For my context, project and waiting for lists I rely on smart list. These list are dynamically generated list that display tasks based on the selected criteria. So if at the processing stage I add tag @computer then my context list “@Computer” will display that task too. Simple no dragging and dropping no moving around etc. Relying on smart list reduces a lot of friction and steps necessary to make sure that my list are up to date and include all items. I also have a “no tag” list which shows me items which don’t have a tag, this is little security net so I can pick up on lost items.


Once you’re tasks are nicely organised it is time to review the relevant list and pick few things that you really want to put your attention on. I have a special list called MIT (thanks Jason Womack) which I update on almost daily basis. The list will include my critical tasks for a given day or a week. The process of adding items is simple, I scan my list and assign selected task a priority level 1 which mean any item of this type will be added to the MIT list. If all planned items are done I look through my context and pick something from the relevant one.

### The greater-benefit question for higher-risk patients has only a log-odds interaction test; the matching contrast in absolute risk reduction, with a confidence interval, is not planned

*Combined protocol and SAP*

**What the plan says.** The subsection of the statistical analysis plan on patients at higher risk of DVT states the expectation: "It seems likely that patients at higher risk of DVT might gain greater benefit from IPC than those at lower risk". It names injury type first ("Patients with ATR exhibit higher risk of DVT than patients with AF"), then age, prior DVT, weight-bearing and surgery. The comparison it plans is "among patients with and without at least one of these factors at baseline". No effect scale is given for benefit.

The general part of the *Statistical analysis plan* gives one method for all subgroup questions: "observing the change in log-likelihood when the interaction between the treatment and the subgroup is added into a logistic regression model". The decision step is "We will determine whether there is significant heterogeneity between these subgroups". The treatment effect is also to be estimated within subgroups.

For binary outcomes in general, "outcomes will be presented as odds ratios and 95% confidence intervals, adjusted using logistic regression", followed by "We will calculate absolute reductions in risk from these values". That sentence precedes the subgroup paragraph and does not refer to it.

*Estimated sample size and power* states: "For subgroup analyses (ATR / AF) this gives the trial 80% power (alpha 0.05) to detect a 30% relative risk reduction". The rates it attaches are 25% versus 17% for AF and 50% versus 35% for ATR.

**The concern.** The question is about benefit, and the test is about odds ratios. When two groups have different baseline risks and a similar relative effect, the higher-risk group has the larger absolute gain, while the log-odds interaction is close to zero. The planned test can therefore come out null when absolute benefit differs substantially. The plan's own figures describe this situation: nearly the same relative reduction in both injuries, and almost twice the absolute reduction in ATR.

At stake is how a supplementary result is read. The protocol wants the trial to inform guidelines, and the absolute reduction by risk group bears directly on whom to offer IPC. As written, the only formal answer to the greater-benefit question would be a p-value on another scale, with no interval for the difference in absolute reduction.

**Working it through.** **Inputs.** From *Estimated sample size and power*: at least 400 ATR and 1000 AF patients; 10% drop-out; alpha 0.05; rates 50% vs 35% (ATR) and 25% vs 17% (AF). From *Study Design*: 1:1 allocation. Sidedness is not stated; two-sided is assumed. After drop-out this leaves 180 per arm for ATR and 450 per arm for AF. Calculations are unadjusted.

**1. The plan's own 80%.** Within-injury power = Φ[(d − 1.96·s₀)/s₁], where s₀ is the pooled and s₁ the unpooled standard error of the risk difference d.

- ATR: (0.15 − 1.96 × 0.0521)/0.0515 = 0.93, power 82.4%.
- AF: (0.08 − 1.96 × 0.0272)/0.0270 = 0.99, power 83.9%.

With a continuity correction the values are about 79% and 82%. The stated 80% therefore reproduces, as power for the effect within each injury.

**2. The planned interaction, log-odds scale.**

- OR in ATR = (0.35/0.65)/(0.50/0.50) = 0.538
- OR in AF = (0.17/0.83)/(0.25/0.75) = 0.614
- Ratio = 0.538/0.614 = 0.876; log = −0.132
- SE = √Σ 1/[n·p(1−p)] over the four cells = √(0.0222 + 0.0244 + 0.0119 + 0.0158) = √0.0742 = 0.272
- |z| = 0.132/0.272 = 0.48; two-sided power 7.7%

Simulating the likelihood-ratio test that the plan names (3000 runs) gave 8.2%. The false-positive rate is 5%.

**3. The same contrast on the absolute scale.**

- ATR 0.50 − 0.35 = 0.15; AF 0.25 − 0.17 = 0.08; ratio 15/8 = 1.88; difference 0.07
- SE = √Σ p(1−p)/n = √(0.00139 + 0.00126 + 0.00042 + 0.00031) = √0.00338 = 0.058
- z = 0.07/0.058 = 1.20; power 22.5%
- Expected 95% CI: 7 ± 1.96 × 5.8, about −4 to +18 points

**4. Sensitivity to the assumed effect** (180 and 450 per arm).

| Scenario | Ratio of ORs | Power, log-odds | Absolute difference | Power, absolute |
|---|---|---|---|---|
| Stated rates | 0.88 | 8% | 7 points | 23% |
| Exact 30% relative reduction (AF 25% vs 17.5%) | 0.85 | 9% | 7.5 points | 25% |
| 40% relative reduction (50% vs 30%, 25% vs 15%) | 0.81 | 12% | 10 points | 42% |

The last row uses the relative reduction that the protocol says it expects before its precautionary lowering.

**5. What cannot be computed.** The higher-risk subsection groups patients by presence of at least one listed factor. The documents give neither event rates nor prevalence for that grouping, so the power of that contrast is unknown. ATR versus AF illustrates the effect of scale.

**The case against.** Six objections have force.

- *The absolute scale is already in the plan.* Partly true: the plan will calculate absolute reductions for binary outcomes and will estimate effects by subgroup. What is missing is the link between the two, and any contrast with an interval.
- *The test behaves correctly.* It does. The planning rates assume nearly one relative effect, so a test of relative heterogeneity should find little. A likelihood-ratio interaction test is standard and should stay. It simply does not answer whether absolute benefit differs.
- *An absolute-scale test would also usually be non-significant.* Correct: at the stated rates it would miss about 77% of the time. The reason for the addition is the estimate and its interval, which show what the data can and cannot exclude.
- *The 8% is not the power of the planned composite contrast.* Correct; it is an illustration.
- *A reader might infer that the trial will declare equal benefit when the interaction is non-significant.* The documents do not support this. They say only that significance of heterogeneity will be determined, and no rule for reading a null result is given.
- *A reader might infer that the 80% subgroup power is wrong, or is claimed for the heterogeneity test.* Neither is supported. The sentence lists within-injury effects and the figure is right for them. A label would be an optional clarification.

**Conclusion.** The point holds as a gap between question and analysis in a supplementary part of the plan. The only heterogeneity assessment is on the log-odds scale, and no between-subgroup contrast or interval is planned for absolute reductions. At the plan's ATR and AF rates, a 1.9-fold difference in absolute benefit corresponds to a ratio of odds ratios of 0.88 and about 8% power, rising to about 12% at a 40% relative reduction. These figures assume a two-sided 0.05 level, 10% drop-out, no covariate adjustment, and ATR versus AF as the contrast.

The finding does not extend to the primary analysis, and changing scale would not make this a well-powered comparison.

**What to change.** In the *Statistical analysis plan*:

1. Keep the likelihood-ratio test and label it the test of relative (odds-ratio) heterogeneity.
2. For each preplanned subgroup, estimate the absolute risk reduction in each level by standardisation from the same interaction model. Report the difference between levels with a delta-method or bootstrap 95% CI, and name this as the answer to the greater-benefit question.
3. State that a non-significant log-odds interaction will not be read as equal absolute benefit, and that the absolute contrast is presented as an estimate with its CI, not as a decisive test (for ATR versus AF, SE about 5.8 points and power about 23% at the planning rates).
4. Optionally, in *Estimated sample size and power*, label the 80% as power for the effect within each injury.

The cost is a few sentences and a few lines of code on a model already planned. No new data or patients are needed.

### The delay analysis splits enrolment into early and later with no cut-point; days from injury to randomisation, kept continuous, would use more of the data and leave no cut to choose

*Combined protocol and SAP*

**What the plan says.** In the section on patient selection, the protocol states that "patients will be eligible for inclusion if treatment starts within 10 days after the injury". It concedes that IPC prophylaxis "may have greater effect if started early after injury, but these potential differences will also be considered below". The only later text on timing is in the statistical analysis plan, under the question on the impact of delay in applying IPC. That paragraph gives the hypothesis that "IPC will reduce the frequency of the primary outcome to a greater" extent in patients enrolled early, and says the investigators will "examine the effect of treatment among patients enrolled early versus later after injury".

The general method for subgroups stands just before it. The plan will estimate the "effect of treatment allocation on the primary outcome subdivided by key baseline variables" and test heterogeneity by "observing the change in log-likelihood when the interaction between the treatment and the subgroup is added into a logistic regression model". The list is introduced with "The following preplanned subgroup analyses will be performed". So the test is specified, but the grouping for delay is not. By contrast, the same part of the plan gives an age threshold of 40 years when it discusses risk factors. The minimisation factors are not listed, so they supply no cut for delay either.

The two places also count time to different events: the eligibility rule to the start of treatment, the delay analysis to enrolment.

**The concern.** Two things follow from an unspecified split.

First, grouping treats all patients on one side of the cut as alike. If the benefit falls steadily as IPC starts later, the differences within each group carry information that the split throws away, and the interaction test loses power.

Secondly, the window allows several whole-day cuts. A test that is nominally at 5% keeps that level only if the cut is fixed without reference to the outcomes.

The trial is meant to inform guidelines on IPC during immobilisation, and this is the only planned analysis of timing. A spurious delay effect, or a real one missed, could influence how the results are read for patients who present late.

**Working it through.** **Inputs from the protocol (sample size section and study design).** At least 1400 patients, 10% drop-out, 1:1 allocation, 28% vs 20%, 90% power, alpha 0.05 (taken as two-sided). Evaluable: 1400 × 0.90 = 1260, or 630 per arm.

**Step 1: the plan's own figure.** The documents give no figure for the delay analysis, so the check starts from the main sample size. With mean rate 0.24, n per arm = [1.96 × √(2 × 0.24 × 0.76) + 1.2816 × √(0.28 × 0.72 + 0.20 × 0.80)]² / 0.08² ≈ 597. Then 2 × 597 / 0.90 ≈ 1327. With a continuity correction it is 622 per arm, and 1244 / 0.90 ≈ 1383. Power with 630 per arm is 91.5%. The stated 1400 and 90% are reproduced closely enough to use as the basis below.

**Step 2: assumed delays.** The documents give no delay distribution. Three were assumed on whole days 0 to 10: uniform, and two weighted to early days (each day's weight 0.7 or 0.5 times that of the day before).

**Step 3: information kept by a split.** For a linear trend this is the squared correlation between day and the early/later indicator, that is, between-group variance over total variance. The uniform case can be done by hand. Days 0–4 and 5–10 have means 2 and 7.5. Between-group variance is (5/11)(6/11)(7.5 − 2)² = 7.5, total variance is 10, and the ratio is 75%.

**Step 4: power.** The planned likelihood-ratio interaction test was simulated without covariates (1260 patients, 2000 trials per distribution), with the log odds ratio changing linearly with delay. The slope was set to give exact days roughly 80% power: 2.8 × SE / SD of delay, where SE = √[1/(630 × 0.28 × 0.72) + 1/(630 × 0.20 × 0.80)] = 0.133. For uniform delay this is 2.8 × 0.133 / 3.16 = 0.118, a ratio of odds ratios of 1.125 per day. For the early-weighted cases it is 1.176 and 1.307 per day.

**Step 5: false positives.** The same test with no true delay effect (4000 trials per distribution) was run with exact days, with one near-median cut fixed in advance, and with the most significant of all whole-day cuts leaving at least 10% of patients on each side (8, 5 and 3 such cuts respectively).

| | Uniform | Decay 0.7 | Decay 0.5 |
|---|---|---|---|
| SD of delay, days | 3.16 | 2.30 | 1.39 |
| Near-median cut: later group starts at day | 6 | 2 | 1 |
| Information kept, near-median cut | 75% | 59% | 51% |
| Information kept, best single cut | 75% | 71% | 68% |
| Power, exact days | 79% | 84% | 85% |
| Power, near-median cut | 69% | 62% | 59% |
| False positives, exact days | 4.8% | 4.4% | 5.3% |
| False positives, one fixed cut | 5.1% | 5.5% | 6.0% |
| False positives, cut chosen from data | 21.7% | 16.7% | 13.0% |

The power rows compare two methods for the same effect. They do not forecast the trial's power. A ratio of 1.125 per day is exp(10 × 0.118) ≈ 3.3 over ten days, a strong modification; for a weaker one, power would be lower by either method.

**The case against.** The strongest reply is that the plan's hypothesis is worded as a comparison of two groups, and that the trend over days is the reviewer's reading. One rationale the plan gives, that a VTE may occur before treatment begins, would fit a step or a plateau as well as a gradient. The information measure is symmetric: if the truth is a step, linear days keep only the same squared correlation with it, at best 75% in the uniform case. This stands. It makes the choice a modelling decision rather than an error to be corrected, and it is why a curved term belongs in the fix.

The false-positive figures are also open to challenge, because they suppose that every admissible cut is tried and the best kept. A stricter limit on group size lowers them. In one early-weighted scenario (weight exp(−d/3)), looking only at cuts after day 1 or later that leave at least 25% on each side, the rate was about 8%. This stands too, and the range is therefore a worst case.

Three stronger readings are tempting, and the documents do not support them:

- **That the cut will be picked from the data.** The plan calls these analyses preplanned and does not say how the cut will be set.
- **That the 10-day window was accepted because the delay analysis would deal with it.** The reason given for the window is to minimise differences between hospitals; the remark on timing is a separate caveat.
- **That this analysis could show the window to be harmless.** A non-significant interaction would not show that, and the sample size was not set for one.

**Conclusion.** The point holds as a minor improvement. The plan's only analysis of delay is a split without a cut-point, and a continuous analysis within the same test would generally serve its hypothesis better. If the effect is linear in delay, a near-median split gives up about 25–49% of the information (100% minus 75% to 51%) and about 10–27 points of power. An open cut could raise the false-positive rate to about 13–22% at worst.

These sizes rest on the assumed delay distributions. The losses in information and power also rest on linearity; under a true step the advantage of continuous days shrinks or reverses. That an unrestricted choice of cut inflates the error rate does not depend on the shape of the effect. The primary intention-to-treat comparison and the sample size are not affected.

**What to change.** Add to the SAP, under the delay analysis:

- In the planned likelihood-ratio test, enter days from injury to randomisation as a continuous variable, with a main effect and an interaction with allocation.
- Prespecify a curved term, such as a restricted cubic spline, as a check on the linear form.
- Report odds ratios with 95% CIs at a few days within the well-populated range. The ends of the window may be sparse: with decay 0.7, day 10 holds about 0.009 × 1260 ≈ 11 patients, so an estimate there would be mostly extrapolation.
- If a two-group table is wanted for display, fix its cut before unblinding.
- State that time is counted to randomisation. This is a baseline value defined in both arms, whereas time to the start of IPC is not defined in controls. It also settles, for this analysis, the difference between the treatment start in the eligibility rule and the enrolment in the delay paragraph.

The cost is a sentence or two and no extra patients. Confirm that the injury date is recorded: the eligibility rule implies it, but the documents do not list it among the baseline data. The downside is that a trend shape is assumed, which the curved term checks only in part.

For the doing phase make sure you have easy access to your Remember the Milk account and pick the first task you planned for today. To make sure I get to seem them I have RTM pinned in my browser and a widget set on my phone to display these. Then all it’s left is to do the work.

RTM is so powerful that you can create a very complex list structures and workflows which will involve a lot of steps. My preference it to keep things simple and as close to GTD model as possible while still retaining some of my personal preferences. From experience I can tell that the more elaborate structure/system the less likely you will be able to sustain it. Keep it as simple as you can it will pay off.

Debunked productivity myths

Internet, books, magazines are full of productivity advice. Very often these media announce THE best productivity methodology, tip or hack. Very often these suggestions contradicts one versus the other making event more difficult to figure out what to do and who to follow and listen to.
Lifehacker debunks seven popular productivity myths and explains why they don’t work.


Seven Productivity Myths Debunked